Market misconduct rules under revision
The Monetary Authority of Singapore (MAS) has proposed various amendments to the market misconduct provisions of the Securities and Futures Act (SFA).
In summary, it has proposed:
- clarifying that there is no requirement to establish a material price impact to establish a case of false or misleading statements under section 199 of the SFA;
- introducing a statutory definition of the phrase "persons who commonly invest", which is found in sections 215(b) and 216 of the SFA, and which are two of the key sections that make it an offence to engage in insider trading;
- amendments to section 232 of the SFA so that, where persons who have, through their market misconduct, gained a profit or avoided a loss, the court may impose a civil penalty of an amount that is the higher of either three times the profit gained or the loss avoided, or SGD 2 million. This is to ensure that the civil penalty imposed may be commensurate with the gravity of misconduct, even in cases where the profit gained or loss avoided happens to be low;
- introducing a provision in the SFA that will give priority to the MAS's civil penalty claims over debts by other unsecured creditors that accrue after contravention. The proposed new provision will be set out in a new section 237A in Division 6 of Part XII of the SFA;
- amending section 324 of the SFA to allow the courts to make orders in respect of investigations carried out by officers of the MAS, regardless of whether those investigations are being carried out in respect of offences under the SFA or pursuant to the Criminal Procedure Code. This is to facilitate joint investigations by the MAS and the Commercial Affairs Department of the Singapore Police Force.
The amendments are set out in a consultation paper issued on 24 August 2015 (Consultation Paper). The proposed amendments to sections 199 and 215 (considered below) have the effect of reversing two recent court decisions.
Revision of section 199 of the SFA on false or misleading statements
Section 199 of the SFA makes it an offence to make a statement that is "false and misleading in a material particular" and is likely, among other things, to have the effect of raising, lowering, maintaining or stabilising the market price of any securities. The MAS proposes to make it clear that it is not a requirement of the offence that the effect on the market price has to be a material one. The proposed amendment to section 199 will have an impact on the drafting of company announcements. In its Consultation Paper, the MAS explained that a statement may be false or misleading, even if it does not have a significant effect on the company's share price. What matters is whether an important or significant aspect of the statement is false or misleading. In thinking about the drafting of company announcements, therefore, listed companies should consider whether any statements (not de minimis) are false or misleading.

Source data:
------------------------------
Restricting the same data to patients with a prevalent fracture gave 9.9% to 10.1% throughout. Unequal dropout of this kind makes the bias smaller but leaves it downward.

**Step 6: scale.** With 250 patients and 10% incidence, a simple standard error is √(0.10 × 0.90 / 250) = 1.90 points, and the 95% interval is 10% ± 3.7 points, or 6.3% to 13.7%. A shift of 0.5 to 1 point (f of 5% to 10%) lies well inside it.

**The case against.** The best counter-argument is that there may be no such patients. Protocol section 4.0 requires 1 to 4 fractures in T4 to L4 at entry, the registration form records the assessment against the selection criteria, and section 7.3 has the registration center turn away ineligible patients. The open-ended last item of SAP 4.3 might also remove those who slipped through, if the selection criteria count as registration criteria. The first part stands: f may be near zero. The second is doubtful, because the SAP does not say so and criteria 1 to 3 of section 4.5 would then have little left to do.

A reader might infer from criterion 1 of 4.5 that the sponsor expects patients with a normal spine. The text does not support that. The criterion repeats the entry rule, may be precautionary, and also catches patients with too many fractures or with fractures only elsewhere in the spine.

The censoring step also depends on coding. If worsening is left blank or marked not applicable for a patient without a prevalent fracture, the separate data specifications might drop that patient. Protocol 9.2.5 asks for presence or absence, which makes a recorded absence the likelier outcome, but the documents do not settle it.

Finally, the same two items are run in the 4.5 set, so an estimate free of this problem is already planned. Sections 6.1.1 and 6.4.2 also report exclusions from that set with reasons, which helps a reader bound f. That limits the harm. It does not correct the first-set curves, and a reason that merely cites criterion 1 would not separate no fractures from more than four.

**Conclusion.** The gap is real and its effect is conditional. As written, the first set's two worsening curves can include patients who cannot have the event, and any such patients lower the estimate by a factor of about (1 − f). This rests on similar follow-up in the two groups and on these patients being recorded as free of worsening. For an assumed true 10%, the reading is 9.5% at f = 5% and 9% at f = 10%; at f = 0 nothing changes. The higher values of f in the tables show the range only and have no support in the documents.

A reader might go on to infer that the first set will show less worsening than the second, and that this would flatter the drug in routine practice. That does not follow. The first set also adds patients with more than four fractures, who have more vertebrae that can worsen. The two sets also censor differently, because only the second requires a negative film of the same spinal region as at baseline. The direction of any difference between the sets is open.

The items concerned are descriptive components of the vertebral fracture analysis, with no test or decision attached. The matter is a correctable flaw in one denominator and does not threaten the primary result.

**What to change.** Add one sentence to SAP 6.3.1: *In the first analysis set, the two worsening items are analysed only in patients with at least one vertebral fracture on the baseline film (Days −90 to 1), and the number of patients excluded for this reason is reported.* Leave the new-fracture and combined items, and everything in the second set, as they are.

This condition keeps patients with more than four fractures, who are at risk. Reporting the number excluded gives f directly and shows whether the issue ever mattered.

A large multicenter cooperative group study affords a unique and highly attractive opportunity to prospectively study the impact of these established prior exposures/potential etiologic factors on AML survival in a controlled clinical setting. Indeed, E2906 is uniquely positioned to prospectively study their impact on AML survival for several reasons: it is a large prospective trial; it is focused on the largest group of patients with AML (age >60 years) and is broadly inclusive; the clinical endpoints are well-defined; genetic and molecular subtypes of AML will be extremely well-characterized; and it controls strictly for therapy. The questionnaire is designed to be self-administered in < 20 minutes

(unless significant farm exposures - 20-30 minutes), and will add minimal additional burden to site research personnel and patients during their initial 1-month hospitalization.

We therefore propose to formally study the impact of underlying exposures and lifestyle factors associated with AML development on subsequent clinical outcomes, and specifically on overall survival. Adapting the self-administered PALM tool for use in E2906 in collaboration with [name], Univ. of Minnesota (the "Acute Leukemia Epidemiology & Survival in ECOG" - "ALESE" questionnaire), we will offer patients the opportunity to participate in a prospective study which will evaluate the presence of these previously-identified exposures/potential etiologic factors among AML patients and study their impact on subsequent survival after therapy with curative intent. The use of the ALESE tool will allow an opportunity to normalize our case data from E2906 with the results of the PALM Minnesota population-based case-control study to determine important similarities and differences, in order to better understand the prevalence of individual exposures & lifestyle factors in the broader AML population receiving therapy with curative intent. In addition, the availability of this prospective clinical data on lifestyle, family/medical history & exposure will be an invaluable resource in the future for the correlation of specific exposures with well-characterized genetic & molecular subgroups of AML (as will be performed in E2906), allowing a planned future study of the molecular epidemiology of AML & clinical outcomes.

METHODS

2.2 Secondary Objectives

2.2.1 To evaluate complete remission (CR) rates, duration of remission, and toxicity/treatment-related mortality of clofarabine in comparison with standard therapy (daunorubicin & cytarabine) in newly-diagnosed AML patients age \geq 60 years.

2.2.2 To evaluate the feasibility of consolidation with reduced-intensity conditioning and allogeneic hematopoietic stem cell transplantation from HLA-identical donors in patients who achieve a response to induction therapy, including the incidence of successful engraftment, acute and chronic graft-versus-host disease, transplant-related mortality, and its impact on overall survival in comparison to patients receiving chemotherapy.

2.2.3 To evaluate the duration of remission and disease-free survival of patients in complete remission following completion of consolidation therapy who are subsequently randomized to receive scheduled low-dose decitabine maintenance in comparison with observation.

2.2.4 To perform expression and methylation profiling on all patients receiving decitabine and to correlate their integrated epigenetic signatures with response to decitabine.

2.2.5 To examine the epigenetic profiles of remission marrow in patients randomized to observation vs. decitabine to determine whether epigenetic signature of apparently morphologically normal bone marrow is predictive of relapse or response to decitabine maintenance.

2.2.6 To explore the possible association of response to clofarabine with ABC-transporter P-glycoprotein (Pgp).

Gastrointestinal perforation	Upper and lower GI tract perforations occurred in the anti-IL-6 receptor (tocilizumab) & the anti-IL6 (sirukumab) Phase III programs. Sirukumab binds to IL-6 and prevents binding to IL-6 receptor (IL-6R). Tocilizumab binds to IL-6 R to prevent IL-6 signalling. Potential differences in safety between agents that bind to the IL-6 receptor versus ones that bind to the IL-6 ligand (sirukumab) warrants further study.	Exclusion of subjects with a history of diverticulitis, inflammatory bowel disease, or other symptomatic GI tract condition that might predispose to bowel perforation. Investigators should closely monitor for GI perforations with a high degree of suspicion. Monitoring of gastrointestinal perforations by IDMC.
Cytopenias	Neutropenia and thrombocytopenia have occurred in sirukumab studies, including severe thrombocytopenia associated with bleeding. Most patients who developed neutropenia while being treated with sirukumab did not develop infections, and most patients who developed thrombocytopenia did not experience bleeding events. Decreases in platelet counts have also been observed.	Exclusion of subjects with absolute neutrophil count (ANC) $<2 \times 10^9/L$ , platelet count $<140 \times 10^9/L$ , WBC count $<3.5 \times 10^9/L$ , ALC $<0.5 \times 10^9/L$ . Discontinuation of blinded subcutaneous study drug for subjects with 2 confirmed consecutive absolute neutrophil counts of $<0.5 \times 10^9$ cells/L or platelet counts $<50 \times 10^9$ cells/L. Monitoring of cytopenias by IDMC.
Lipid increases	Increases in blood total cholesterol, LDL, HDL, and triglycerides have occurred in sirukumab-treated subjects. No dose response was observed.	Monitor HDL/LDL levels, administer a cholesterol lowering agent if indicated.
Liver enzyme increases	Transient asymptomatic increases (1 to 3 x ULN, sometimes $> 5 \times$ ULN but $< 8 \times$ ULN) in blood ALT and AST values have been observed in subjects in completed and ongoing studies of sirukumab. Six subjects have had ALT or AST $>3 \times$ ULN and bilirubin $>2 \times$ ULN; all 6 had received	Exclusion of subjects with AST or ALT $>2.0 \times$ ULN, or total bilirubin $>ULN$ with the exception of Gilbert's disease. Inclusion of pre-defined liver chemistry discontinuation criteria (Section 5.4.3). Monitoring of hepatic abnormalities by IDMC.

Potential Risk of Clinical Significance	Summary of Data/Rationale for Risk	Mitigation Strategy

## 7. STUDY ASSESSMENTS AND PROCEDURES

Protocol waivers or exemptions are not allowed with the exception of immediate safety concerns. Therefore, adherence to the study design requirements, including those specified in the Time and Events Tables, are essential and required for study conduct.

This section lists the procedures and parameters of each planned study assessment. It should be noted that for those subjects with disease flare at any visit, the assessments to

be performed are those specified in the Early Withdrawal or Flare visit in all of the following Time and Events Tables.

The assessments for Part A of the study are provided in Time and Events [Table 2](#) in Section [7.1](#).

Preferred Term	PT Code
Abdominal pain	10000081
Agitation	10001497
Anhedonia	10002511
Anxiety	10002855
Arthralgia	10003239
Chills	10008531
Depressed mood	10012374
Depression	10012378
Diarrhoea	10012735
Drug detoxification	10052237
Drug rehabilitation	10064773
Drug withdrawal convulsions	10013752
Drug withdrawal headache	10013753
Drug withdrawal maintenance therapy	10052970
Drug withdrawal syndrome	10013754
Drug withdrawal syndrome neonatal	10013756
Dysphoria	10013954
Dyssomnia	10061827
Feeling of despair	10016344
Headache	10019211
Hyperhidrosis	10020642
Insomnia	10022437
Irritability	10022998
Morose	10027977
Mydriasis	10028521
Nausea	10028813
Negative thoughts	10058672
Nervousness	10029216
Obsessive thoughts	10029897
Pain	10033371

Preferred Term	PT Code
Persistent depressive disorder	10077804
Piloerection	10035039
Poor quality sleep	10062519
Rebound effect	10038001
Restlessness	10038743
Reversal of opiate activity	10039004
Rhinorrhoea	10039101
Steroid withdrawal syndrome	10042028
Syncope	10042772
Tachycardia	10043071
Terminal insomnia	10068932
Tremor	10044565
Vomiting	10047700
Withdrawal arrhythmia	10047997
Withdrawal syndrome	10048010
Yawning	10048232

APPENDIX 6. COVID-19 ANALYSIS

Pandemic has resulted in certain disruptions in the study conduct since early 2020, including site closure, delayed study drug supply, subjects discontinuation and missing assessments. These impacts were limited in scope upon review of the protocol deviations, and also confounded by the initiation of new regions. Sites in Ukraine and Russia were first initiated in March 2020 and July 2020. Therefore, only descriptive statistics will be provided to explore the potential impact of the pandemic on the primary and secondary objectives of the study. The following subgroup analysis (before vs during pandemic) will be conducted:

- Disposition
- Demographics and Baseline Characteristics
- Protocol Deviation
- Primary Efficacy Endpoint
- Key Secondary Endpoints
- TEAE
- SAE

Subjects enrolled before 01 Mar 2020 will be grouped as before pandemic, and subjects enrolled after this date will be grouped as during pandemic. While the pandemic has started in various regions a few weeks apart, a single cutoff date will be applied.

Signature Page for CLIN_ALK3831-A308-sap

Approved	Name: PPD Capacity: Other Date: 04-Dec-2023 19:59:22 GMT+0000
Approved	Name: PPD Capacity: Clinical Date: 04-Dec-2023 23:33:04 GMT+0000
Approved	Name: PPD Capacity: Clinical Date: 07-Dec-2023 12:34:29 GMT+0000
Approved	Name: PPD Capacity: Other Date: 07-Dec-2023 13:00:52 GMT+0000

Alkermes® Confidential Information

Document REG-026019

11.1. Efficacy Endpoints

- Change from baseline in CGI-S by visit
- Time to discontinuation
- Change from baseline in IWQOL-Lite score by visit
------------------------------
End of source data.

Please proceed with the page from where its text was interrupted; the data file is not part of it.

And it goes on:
Clarification of "persons who commonly invest"
The insider trading provisions in the SFA prohibit trading in securities when in possession of materially price-sensitive information that is not generally available. Section 216 of the SFA provides that information is considered to be materially price sensitive if it "would, or would be likely to, influence persons who commonly invest in securities indeciding whether or not to subscribe for, buy or sell the … securities". In determining whether information is generally available, one of the tests applied in section 215(b) of the SFA is to consider whether "it has been made known in a manner that would, or would be likely to, bring it to the attention of persons who commonly invest in securities of a kind whose price or value might be affected by the information; and since it was so made known, a reasonable period for it to be disseminated among such persons has elapsed". While both these requirements refer to "persons who commonly invest in securities", the term itself is undefined. The MAS has therefore proposed defining the term.
- As for defining the phrase "persons who commonly invest", we agree with the MAS that the concept of such persons should (in an appropriate case) include the reasonably informed retail investor, and requiring that the common investor always be able to (for example) do fundamental and technical analysis may not represent a satisfactory universal test. However, it is not clear that simply defining the "persons who commonly invest" as "one or more members of the public who deal in securities… of the type in question on a regular basis" itself really addresses all of the issues. Rather, it seems to us that the relevant statutory provisions need to take into account the following:
- The characteristics of the common investor may vary depending on the type of securities involved (which is currently relevant for section 215(b) but not section 216).
- It is questionable whether a single definition of "persons who commonly invest" is appropriate in all cases.
- Even for a particular case, the investors who commonly invest in the securities of the kind in question may consist of more than one category of persons (eg retail and non-retail investors) who may respond differently to the same information.
- Furthermore, for information to be considered as generally available, we consider that the appropriate test should be whether the information has become accessible to all categories of investor who commonly invest in securities, whereas it may be sufficient under section 216 if at least one of the categories of investor who commonly invest in the type of securities in question is influenced to trade.